Fentanyl Presence Growing as Opioid Deaths Decline Slightly

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While opioid overdose deaths in Massachusetts declined for the second year in a row, prevalence of the powerful synthetic opioid fentanyl has continued to climb to the point where it is now present in almost every death that’s screened for drugs.

According to the State House News Service, the latest Massachusetts overdose data, released Wednesday, showed fentanyl was present in 92 percent of opioid deaths where a toxicology screen occurred in the first quarter of 2019, up from 89 percent in 2018.

The new statistics landed White House officials highlighted their efforts to go after fentanyl traffickers.

Public Health Commissioner Dr. Monica Bharel highlighted the data at a Public Health Council meeting, where she said “too many people” are still dying from opioid overdoses, but that there are “signs of progress” in fighting the epidemic.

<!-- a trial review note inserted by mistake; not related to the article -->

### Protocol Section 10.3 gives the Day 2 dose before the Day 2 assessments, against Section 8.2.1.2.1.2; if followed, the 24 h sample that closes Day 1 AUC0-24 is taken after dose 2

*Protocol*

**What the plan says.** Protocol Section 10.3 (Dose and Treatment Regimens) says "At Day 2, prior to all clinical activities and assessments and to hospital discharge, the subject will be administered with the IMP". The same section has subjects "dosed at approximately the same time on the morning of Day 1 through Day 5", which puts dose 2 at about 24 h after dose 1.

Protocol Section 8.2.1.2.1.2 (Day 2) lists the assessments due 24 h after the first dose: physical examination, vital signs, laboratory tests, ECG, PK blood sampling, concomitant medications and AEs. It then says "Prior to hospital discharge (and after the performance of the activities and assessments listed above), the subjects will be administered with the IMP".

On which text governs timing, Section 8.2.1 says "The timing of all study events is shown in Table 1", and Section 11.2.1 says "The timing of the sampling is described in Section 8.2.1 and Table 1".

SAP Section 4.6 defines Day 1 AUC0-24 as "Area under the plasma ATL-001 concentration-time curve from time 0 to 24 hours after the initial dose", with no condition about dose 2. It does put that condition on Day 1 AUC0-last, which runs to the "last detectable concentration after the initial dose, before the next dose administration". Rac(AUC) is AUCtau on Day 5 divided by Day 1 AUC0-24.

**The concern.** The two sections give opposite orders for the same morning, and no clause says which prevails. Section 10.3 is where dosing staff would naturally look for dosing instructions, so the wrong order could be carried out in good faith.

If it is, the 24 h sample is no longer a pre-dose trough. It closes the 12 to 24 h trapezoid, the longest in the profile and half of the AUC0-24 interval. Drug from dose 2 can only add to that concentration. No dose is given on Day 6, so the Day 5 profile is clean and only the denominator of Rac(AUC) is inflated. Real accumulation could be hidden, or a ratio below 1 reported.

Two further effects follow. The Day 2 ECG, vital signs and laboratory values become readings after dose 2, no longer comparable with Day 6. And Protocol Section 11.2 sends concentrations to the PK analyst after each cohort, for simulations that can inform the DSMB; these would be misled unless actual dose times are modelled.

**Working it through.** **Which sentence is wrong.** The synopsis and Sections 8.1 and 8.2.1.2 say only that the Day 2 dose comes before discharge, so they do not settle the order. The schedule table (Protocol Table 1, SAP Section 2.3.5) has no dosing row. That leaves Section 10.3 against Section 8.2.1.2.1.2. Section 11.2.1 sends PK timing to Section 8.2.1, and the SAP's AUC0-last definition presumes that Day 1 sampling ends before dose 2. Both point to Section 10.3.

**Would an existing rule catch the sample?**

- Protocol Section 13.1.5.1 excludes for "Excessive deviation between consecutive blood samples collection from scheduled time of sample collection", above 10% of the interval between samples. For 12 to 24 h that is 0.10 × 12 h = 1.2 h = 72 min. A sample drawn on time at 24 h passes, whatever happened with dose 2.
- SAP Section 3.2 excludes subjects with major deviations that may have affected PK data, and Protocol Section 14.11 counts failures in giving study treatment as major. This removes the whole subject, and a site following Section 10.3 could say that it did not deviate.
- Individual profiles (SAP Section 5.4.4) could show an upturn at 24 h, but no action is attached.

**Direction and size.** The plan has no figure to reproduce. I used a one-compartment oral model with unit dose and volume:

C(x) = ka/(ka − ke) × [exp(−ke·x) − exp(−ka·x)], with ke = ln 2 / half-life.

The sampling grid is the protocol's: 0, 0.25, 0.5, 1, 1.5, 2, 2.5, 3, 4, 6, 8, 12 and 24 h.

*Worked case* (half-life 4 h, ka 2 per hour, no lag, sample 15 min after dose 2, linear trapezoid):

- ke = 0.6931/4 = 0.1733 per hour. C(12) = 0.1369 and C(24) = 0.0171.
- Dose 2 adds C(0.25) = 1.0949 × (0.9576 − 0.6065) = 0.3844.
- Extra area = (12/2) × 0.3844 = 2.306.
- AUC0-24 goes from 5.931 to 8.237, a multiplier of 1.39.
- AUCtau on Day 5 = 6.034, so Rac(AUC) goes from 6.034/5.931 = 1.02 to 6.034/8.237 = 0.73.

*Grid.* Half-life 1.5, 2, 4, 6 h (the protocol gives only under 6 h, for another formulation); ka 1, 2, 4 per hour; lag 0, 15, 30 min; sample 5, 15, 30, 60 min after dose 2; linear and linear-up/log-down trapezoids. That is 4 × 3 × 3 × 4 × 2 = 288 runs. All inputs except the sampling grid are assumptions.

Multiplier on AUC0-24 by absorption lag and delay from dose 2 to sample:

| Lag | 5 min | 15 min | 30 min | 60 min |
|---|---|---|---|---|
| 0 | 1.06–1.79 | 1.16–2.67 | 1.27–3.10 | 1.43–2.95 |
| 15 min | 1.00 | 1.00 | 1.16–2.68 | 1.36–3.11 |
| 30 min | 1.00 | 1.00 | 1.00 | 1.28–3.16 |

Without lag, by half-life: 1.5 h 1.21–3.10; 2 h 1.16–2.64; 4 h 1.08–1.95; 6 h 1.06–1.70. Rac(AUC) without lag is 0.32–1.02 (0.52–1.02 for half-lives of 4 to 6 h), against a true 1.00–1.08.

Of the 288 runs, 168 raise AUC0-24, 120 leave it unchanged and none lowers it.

There were 938 confirmed and estimated opioid-related overdose deaths—or more than five a day—in the first half of 2019, a figure the Department of Public Health said represents a decline of more than 10 percent from the 1,050 deaths logged in the first half of 2018.

The Department of Public Health also released new data on rescues using the overdose reversal drug naloxone, also known as Narcan. In 2018, a total of 4,079 rescues were reported to the DPH’s Overdose Education and Naloxone Distribution program.

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